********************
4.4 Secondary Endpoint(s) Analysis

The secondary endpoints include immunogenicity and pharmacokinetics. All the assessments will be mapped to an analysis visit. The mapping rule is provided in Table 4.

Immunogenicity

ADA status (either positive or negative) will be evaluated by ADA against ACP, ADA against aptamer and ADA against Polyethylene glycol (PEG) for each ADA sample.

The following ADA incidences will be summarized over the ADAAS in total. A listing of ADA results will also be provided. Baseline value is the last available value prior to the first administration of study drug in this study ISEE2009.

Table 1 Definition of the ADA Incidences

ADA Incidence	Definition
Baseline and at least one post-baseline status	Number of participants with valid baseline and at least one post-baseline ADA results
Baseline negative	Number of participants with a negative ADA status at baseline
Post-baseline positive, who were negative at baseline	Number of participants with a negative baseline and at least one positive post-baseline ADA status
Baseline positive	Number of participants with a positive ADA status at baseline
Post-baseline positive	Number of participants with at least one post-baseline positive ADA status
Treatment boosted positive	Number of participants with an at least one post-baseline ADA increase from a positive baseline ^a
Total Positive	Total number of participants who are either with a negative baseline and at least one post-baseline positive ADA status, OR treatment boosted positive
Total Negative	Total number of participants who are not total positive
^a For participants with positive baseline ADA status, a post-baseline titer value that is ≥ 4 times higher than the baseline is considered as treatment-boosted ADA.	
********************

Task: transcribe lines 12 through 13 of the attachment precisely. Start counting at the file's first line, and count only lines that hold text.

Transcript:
Post-baseline positive	Number of participants with at least one post-baseline positive ADA status
Treatment boosted positive	Number of participants with an at least one post-baseline ADA increase from a positive baseline ^a